HIGH SCHOOL BULLYING: A Teacher's perspective
bY A STOP A BULLY STAFF
High School Bullying
For me, as a teacher of today's adolescents, I am conscious of the fact that bullying in my classroom can too easily occur right under my nose, with the casual text under the desk on a cell phone, or the pointed glances and whispers directed at one or more students trying to ignore the unwanted attention. For me the key to managing and addressing such negative behaviour in the classroom is finding that delicate balance between letting the aggressors know that such behaviour is unacceptable and not tolerated in my room, while also letting the victim feel supported but not singled out. For many vulnerable students a teacher's efforts to assist them only causes them more anxiety, which is why I believe so many will suffer in silence rather than report to a teacher or administrator the difficulties they are experiencing with their peers.The word bullying for most conjures up images of students calling names, pointing fingers and laughing at a lone individual sitting in the far corner of the room, or hovering around the edges of the gym and the hallway, trying desperately to either be acknowledged or simply blend in. Bullying today in high schools is a fact of life, and while it may be that many of us have accepted that it is part and parcel with the high school experience, it should not be ignored or underestimated in its far-reaching effects.
High School Boys Bullying
Boys and girls have very different bullying tactics. As with other noted gender differences, boys' behaviour when bullying is most often out in the open and easy to recognize. I have seen grade twelve boys gang up on one or more singled out males in the room; teasing them relentlessly with loud, obnoxious comments, kicking the back of their desks, pushing or knocking into them on purpose as they walk by, even going back to the tactics of days gone by: the messy, irritating spit ball. What surprises me time and time again, is not that the bullies behave this way, or even that they are so brazen about it with no fear or remorse when caught by an adult, but rather the common reaction of the victim: "Would you like to move seats?" "Are these boys bothering you?" "Is there anything I can do for you?" The answer to these questions is a resounding "NO" - and the message I am given with the silence and head down on the desk is one of resignation and hopelessness, as if nothing I, or any other adult in the building, can do to help will actually be of any help. The message from this kind of acceptance of bullying is what most adults may like to choose to ignore: the bullying I have witnessed in the classroom is nothing compared to what is happening out of the classroom, in the hallway, on the sidewalk, in the student parking lot. This student would rather try to endure what is happening in my room, in hopes that his tormentors will get their fill for the day, and leave him alone and in peace elsewhere.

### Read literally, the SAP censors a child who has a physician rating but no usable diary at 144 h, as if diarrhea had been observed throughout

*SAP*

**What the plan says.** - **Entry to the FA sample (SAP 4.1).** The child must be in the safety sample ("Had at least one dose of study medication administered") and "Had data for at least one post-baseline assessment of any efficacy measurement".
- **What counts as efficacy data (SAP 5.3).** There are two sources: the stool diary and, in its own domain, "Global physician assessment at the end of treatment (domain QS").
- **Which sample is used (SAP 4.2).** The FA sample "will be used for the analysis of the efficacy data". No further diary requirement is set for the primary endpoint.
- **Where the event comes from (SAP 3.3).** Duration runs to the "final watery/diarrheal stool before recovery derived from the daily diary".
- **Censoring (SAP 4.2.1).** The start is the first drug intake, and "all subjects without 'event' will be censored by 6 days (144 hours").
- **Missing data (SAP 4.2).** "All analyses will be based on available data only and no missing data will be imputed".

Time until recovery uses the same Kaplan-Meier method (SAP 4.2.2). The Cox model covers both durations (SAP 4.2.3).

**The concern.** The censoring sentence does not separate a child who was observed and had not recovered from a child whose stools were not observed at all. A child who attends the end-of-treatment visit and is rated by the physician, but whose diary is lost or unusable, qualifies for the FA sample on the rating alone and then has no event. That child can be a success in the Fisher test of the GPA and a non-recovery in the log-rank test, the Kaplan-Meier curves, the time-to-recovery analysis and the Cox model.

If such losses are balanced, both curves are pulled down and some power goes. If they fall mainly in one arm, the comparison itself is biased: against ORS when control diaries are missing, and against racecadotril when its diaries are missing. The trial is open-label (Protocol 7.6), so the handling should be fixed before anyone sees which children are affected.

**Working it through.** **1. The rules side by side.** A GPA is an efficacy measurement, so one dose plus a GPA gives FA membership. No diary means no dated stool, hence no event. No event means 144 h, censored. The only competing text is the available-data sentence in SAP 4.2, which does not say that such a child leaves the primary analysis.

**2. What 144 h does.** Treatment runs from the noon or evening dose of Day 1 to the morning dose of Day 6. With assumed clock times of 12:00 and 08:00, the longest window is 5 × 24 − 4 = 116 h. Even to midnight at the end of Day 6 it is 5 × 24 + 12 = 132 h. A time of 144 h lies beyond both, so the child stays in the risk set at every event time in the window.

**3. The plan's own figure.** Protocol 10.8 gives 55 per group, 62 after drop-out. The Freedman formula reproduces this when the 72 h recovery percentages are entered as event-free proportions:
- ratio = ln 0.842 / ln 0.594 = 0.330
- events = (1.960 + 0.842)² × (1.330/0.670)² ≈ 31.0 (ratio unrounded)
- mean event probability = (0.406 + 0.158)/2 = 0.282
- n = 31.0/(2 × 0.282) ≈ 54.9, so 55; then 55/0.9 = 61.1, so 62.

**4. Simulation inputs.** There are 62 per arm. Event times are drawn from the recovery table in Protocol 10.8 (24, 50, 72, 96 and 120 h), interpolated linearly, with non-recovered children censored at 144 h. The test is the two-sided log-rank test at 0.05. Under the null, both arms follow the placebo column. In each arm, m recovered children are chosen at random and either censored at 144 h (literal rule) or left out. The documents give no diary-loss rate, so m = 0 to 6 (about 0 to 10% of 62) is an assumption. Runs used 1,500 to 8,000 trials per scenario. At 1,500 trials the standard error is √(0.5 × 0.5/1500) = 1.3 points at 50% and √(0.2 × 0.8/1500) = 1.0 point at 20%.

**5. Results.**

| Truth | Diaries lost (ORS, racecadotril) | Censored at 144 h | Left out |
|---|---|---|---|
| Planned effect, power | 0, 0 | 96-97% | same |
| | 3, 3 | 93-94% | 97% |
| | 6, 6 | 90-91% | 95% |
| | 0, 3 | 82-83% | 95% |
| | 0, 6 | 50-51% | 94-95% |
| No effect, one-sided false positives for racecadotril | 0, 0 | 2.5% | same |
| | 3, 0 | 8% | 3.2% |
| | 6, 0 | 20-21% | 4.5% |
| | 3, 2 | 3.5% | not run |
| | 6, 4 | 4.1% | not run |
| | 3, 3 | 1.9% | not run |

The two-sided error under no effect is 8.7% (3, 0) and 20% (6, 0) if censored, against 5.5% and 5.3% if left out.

High School Girls Bullying
Girls are the masters of bullying under the radar. The appearance of innocence and the fake smiles on a group of girls' faces in class can make a teacher easily overlook the fact that the student sitting only one or two chairs away is fighting back tears or is visibly agitated, though attempting to remain calm. The girls who are intent on bullying do so, it seems, primarily with hurtful words: words meant to destroy reputations and friendships and boy-girl relationships, ultimately to cast doubt upon the character and value of their peers. The gossip that spreads like wildfire can begin in conversation in the hallway but is easily spread from class to class via texts, Facebook and other social media. As a teacher it is very difficult to isolate these incidents or to accuse the aggressors without "hard" evidence; what I am often left with is a strong gut feeling that something is not right, that a situation is indeed going on, though even if I can identify who I believe is involved, where do I begin to right the wrongs or offer discipline as a solution? A girl who is being bullied seems to be just as likely to refuse help from me, though they do take me up more often on the offer of escape from the room and refuge at the counsellor's office. There, some will discuss their concerns with less fear of retribution, but many will remain silent. A brief respite from the intense scrutiny they feel in the classroom may be welcome but again I come back to, what happens next?
Schools have numerous policies and action plans for dealing with bullying incidents in their buildings. Teachers are looking to protect and educate all their students on the harmful effects of such behaviour; we can only hope that we address all those who need help through our own daily vigilance in the classroom, particularly if students continue to feel the risks are too high to come forward on their own.